Emmy Winner Courtney B. Vance Pays Tribute To Lovecraft Countrys Michael K. Williams; Says HBO Shows Cancellation Doesnt Make Sense
On Sunday, Courtney B. Vance accepted his guest actor Emmy Award for Lovecraft Country, and took the opportunity to pay touching tribute to his recently passed co-star Michael K. Williams.
After thanking creator Misha Green, the show, his fellow nominees, fans and his wife and children, Vance said, “Finally to Michael K. Williams. Misha said it best. Michael did everything with his full heart open, with his infinite spirit and with way too much style. May he rest in power and let us all honor his immense legacy by being a little more love forward, a little more endless in thought and a little more swaggy in act.”
Speaking backstage after his win, Vance said, “I love him. We recently met for the first time. I’ve been following him and he’s been following me for a number of years. We met at an event in New Jersey about two and-a-half, three years ago. We were just overjoyed to share the dame dias and couldn’t wait to get offstage so we could hug and just say how much we loved each other. And the idea that shortly after that we would be playing brothers in Lovecraft Country. This is his. We were brothers. I died in the series and we said goodbye to each other, so it’s just too painful to really think about so I just honor him everywhere and every way I can.”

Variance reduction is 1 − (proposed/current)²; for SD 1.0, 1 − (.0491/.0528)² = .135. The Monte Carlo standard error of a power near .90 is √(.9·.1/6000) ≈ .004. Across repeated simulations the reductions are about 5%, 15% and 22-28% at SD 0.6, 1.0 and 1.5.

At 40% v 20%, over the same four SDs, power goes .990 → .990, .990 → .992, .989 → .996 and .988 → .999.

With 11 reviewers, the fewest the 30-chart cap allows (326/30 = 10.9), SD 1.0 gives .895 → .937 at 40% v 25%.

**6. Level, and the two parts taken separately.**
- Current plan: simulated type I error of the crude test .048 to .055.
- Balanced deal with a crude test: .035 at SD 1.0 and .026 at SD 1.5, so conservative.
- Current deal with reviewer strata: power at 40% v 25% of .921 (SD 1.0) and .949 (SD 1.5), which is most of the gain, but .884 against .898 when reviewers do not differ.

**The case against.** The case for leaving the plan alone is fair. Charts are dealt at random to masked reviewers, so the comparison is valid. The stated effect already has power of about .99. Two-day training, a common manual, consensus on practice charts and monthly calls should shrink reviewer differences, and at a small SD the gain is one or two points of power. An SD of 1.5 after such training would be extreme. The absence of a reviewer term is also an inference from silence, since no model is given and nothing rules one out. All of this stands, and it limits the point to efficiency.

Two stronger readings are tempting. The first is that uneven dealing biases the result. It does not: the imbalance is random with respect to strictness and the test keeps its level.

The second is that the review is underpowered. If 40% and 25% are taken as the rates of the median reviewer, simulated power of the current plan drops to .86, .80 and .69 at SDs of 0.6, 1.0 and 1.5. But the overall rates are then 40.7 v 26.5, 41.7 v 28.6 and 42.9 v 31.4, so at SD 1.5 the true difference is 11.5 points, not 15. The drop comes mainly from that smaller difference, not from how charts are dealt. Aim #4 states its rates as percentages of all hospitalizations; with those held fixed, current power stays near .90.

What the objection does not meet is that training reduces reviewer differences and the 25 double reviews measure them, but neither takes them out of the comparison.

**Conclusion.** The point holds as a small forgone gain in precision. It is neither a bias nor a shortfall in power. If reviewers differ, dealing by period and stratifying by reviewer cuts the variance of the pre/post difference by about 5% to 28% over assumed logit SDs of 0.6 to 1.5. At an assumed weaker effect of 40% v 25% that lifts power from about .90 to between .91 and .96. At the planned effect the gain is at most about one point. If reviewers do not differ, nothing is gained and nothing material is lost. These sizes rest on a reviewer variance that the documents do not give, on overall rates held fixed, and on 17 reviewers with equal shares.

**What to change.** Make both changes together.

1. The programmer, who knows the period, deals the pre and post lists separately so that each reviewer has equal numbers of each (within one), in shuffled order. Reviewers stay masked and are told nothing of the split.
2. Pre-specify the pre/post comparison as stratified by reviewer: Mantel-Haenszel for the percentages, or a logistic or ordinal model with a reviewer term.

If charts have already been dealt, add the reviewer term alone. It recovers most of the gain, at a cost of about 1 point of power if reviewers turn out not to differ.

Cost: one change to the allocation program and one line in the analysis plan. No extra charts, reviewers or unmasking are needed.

Watch Vance’s backstage comments above.
Vance is not the first to pay tribute while accepting an Emmy for this show. On Saturday, during the first Creative Arts Emmy ceremony, leading Sound Supervisor Tim Kimmel honored Williams in his acceptance speech.
Williams, perhaps best known for his role of Omar on The Wire, died September 6 in Brooklyn. He was 54. Williams is up for a Supporting Actor Emmy this year was for his portrayal of Lovecraft Country‘s Montrose Freeman.
Vance’s win was so far the second for Lovecraft Country. It landed 18 nominations total, following its cancellation by HBO. Speaking about what the win meant to him, Vance said, “I’m very, very happy and at the same time I’m very sad because of Michael and because we’re not still doing the show. In my mind and in my spirit it doesn’t make sense… I’m sad for audiences that we don’t get to see like Game of Thrones we don’t get to see seven years, eight years of following these characters and learning more about that time period and learning about our people and their struggles. And where Misha’s mind is going to go so that’s very painful for me as an actor.”
Despite being cancelled, Lovecraft made history by having Black nominees in every acting category. “I don’t understand it [the cancellation],” Vance continued. “it doesn’t make sense to fans and that’s all who matter. We set everyone up and then we don’t deliver for whatever reason. I’m tired of it…they can find a way to make a Game of Thrones, but not Lovecraft Country.”
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